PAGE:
INDIANAPOLIS (CN) - Indian's attorney general claims three people and their three companies defrauded troubled homeowners of millions of dollars after their homes were auctioned off at tax sales: in one case paying $450 for a tax surplus of nearly $1 million.
The main defendants are FLRC, a Florida LLC; Coastal Title Inc., apparently of Florida; Oak Tree Title, an Oklahoma LLC; and three people run and manage them.
Homeowners who fall behind on property taxes may lose their homes via tax sale. During a tax sale, bids are placed on the property, the minimum bid being equal to the owed taxes, and the highest bid wins.
After the bidding process, the homeowner has a one-year redemption period to pay the taxes owed, and keep the property. If the time expires, the highest bidder is awarded the property.
Tax sales can create a surplus if bids are high enough, because counties take only what is owed in taxes, and after any outstanding mortgage is paid, the remaining money or "tax surplus," belongs to the original property owner.
The attorney general claims in his Feb. 1 lawsuit in Marion County Court that the defendants deceived and abused the homeowners during the one-year redemption period. They did so by persuading the homeowners to sign fraudulent documents selling over their legal interest in the property to the defendants, Attorney General Gregory Zoeller says.
The deceptive acts included giving homeowners pre-filled-out forms riddled with inaccuracies that concealed important information, the state says.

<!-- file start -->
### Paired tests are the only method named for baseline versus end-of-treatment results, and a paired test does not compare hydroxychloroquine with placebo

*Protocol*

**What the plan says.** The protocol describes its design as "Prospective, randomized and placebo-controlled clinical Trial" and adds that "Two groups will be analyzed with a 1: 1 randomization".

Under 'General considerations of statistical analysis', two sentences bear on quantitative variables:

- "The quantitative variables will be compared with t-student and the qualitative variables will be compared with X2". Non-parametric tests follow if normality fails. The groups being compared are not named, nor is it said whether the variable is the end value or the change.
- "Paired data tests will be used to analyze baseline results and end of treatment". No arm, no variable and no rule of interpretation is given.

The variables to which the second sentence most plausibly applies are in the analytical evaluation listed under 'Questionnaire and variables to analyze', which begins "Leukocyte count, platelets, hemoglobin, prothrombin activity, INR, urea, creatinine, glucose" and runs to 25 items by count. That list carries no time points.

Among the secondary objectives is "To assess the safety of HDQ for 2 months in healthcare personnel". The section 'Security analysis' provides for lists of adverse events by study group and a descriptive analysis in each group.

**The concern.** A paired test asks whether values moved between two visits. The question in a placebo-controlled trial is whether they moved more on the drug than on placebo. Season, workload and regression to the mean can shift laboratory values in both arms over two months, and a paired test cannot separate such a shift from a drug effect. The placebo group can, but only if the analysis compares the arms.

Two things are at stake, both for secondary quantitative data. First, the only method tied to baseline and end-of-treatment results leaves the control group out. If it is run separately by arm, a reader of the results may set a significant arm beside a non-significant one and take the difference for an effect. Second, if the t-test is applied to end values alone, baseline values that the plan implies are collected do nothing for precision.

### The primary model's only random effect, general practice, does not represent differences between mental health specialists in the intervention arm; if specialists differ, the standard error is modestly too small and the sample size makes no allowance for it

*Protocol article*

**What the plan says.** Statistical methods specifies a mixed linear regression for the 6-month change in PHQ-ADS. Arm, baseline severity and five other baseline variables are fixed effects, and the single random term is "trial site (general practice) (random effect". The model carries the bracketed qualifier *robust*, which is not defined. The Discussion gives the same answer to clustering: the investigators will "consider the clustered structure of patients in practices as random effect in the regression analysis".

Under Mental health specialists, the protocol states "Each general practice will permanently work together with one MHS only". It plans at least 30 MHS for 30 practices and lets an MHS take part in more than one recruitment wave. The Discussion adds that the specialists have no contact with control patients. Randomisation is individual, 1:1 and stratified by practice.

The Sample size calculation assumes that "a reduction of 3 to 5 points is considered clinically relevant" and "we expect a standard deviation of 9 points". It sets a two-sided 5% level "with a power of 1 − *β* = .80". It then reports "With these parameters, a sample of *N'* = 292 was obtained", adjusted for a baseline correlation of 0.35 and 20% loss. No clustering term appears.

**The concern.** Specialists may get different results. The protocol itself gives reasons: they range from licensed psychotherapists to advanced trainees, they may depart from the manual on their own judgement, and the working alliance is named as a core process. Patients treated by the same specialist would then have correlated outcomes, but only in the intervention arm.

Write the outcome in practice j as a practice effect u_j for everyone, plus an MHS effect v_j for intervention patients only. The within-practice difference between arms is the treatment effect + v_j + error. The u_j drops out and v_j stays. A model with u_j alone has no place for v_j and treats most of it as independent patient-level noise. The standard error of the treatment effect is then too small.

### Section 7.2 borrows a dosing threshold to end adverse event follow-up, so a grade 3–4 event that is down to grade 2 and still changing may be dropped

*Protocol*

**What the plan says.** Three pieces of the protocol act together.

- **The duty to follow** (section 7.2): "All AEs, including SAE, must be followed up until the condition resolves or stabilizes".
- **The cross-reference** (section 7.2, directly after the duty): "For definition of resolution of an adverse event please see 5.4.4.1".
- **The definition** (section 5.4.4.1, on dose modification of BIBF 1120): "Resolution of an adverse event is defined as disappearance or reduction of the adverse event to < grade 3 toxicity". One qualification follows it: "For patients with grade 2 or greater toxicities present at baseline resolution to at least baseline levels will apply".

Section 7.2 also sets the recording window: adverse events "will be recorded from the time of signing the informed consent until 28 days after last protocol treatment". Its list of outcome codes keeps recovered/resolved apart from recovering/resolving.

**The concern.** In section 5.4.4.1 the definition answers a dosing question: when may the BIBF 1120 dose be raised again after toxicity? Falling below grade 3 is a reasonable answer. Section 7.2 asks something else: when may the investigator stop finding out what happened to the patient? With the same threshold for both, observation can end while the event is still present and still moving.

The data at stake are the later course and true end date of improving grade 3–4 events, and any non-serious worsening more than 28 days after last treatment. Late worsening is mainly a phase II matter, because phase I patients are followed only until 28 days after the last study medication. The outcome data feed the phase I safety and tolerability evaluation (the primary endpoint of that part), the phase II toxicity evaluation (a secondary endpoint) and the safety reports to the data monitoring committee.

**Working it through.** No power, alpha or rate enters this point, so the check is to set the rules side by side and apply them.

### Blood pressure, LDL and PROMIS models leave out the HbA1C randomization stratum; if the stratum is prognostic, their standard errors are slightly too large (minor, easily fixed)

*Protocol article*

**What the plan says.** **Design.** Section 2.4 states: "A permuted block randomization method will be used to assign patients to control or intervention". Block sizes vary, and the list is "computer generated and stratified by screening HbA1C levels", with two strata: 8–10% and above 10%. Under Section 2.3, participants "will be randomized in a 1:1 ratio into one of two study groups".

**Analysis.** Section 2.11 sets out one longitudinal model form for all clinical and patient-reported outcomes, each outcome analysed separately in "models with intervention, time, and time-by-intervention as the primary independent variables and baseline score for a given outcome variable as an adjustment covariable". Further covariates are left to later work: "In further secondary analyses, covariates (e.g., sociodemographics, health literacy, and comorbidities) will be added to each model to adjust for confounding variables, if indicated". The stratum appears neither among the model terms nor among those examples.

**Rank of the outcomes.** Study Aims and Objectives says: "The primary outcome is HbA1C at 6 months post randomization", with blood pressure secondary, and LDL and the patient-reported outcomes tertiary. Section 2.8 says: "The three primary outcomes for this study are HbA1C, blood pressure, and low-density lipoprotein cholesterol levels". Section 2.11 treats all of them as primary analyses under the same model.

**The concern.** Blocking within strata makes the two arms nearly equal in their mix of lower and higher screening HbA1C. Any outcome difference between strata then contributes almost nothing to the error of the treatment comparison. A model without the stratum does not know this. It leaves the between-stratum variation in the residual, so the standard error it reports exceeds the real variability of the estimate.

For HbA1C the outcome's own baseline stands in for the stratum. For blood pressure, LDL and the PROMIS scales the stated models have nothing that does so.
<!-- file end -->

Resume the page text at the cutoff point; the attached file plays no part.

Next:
After acquiring rights to the property, the defendants submitted legal claims for the tax surpluses, which came to as much as $900,000 apiece.
The complaint lists 48 specific transactions, which include a "sale price" of $300 for a tax surplus of $74,653; six purchases of $10 apiece for tax surpluses of $245,016; and - the big bajour - $450 for a tax surplus of $946,989.
The state seeks more than $9 million in restitution and civil penalties and an injunction to keep the defendants from doing business in Indiana.
The attorney general says the defendants picked homeowners they believed to have little understanding of the tax sale process.
"Rarely have we seen a scam that so brazenly exploited desperate property owners and took advantage of their lack of understanding of a complicated legal process. Victims not only lost their property but money that was rightfully owed to them," Zoeller said in a statement.
Zoeller said auditors offices were able to stop some of the unfair claims, and that he expects there are many more victims, including in Alabama, Florida, Georgia, Oklahoma and Tennessee.
The 25-count lawsuit accuses the defendant violating a raft of laws, including the Home Loan Practices Act, Deceptive Consumer Sales Act, and of unconscionable act, unfair and abusive acts and omissions, transacting business without a license, misrepresentation and concealment.
The defendants include affiliates of the three main businesses, usually using similar names, and three people. They are"
Diana Milena Castro Tobon aka Diana Milena Talkington aka Diana M. Castro, individually and as member/manager of FRLC. She is a Colombian citizen whose last known address was in Jupiter, Fla.
Craig Lynn Talkington, individually and as member/manager of FRLC, whose last known address also is in Jupiter.
And David Mark Fuqua, individually and as member/manager of FRLC, and the Oak Tree and Coastal Title companies. His last known addresses were in Valdosta, Ga., and Stillwater, Okla.
"We suspect others were victimized, and my office will use every legal tool available to halt this fraud, hold the defendants accountable and assist the victims," Zoeller said.
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